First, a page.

Le Pays De France - Russian Olympic teen skater Valieva tested positive for banned drug

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Russian Olympic teen skater Valieva tested positive for banned drug
Russian Olympic teen skater Valieva tested positive for banned drug

Russian Olympic teen skater Valieva tested positive for banned drug

Russian skating sensation Kamila Valieva failed a drugs test in December, Games testers confirmed Friday, and the IOC is now appealing against Russia's decision to allow her to continue competing in Beijing.

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The 15-year-old played a starring role in helping the Russian Olympic Committee win the figure skating team gold on Monday.

The result of a test she took during the Russian championships on December 25 was only communicated to Russian doping authorities the next day.

On Friday, soon after she was seen practising at the rink in Beijing, the International Testing Agency (ITA) publicly confirmed that traces of the banned substance trimetazidine were found in her sample.

Trimetazidine is a metabolic agent used for the treatment of angina and vertigo, but it is banned by the World Anti-Doping Agency because it can increase blood flow efficiency and help endurance.

The Russian Anti-Doping Agency (RUSADA) suspended her and then lifted the ban, enabling her to continue at the Beijing Games.

Now the International Olympic Committee says it will challenge the decision to lift her suspension.

The International Skating Union (ISU) will also appeal and called on the Court of Arbitration for Sport, which will hear the case, to reinstate Valieva's suspension.

The court will make a decision before February 15, when Valieva is scheduled to take part in the individual event at the Olympics, the ITA said in a statement.

"The IOC will exercise its right to appeal," the ITA said.

- 'Serious questions' -

It is just the latest doping scandal surrounding Russian athletes in recent years at Olympic Games.

Russian competitors are taking part in Beijing as the Russian Olympic Committee (ROC) after the nation was banned because of a massive state-sponsored doping scheme at its home 2014 Sochi Olympics.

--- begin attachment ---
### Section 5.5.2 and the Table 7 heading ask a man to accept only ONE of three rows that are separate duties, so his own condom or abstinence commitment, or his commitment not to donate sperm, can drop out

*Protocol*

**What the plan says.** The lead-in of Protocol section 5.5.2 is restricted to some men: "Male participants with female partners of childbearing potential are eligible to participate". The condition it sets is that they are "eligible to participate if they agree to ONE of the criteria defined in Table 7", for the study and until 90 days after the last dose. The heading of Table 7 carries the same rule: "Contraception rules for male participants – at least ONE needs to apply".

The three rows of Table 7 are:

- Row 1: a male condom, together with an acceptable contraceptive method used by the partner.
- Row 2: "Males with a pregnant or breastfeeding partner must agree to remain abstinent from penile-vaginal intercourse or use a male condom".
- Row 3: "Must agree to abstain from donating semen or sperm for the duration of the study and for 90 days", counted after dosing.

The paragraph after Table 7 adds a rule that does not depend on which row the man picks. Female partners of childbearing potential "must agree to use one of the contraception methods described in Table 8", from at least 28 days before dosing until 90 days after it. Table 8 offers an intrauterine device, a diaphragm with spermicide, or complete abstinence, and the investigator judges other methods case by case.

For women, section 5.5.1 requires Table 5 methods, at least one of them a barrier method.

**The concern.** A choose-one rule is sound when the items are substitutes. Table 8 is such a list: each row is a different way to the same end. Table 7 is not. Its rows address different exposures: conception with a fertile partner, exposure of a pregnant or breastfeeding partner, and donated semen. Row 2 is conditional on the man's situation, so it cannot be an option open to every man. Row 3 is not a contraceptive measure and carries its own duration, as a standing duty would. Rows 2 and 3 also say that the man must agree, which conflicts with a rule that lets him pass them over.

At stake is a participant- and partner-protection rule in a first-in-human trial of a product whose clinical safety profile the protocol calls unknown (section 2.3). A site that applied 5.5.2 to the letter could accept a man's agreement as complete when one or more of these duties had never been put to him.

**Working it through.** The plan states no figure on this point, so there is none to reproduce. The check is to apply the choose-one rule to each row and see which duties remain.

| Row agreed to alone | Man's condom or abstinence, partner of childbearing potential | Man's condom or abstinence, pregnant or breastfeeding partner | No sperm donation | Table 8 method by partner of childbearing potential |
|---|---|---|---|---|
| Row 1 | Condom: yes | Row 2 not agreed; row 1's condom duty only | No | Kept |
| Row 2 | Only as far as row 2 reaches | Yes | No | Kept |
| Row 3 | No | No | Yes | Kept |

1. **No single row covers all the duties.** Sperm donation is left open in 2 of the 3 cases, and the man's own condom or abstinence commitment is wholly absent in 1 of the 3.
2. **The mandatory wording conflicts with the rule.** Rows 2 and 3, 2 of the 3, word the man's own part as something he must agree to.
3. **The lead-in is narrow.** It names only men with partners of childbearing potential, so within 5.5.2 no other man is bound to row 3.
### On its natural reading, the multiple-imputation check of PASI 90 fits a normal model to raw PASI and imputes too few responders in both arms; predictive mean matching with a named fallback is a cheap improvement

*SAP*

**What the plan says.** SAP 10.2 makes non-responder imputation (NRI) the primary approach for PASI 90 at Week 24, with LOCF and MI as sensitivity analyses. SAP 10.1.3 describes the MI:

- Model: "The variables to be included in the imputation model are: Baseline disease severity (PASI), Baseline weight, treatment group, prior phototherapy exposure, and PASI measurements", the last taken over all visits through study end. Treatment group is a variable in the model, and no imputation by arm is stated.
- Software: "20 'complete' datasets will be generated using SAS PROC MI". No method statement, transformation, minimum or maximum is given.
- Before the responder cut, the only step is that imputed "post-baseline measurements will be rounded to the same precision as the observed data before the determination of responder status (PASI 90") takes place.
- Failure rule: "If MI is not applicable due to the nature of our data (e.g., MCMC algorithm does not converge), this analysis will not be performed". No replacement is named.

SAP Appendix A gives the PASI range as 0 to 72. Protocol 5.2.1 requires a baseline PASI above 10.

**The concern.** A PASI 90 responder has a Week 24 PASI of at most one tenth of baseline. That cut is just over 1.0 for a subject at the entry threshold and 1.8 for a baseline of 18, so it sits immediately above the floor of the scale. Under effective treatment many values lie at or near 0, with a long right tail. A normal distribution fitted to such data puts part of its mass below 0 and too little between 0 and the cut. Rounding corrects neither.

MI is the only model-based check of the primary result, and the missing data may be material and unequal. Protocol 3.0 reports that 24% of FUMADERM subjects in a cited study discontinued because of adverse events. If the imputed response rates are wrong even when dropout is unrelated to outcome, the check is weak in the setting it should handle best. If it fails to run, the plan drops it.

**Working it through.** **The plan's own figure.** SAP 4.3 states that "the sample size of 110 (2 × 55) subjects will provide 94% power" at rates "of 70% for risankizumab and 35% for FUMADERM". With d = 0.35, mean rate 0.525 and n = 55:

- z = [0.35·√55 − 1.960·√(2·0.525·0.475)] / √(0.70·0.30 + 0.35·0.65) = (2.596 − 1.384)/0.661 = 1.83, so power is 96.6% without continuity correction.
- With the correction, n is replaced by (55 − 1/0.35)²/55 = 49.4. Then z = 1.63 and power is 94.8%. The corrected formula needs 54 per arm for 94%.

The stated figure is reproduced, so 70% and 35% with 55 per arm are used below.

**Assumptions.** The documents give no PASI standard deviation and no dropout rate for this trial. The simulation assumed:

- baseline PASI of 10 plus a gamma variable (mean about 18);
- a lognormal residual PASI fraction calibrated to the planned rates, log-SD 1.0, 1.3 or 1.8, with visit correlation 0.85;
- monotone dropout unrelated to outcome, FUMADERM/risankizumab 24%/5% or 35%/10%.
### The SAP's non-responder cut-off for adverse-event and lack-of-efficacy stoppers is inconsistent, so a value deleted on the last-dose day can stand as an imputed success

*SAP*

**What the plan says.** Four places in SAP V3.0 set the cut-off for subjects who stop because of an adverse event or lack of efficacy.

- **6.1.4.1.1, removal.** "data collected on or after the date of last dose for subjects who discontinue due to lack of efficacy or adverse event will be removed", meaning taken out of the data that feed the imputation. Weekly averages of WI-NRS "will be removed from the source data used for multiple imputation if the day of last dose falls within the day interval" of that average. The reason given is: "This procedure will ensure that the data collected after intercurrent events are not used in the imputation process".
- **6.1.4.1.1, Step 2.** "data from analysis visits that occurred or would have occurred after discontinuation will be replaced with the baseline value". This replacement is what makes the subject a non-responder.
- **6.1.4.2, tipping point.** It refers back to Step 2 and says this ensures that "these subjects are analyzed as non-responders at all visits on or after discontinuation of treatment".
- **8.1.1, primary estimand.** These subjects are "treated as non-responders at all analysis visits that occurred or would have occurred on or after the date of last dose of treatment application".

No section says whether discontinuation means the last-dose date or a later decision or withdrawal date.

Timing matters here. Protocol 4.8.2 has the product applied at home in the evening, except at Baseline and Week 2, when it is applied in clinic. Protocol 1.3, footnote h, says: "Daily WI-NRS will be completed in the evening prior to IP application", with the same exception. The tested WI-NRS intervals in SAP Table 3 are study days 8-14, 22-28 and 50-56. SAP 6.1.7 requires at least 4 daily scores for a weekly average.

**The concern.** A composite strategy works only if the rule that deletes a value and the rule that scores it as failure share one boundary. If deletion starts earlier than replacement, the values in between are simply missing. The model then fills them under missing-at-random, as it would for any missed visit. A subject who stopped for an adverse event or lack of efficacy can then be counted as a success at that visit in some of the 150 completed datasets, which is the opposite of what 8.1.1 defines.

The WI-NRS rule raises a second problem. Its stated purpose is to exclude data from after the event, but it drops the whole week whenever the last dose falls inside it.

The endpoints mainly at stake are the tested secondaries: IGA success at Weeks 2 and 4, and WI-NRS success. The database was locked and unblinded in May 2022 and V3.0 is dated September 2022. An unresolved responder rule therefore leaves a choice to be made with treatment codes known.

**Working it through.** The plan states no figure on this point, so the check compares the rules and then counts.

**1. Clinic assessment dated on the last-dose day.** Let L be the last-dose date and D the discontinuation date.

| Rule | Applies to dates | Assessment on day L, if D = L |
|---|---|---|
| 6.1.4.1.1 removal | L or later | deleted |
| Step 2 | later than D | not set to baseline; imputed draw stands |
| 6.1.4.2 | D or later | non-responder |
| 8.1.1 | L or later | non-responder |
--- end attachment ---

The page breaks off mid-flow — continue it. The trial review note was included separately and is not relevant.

The head of the Russian Olympic Committee Stanislav Pozdnyakov said he had "serious questions" over Valieva's test.

"The timings of sample processing raise serious questions," Pozdnyakov told the RIA Novosti news agency, suggesting the result had been deliberately timed to coincide with the Olympics.

"It seems like someone held the sample until the end of the team skating tournament," he added.

ROC said Valieva had the right to compete in Beijing and that her team gold medal should stand.

It said it wanted to "draw attention to the fact" that a test Valieva took during the Olympics "gave a negative result".

Valieva is one of the favourites to win the individual event next week.

She became the first woman in history to produce a quadruple jump at an Olympics to help Russia win the team gold.

The confirmation that she failed a doping test explains why the medals ceremony for the figure skating team event has not taken place.

IOC spokesman Mark Adams said in Beijing: "We want to expedite this as quickly as possible.

"It's very important for everyone involved, not least the 15-year-old athlete that is concerned, that we have due process, that it's seen to be done properly and that people can have confidence in the decisions that are taken.

"We are working as fast as we can under the circumstances to get that.

"Such cases are not helpful to the Games," he added.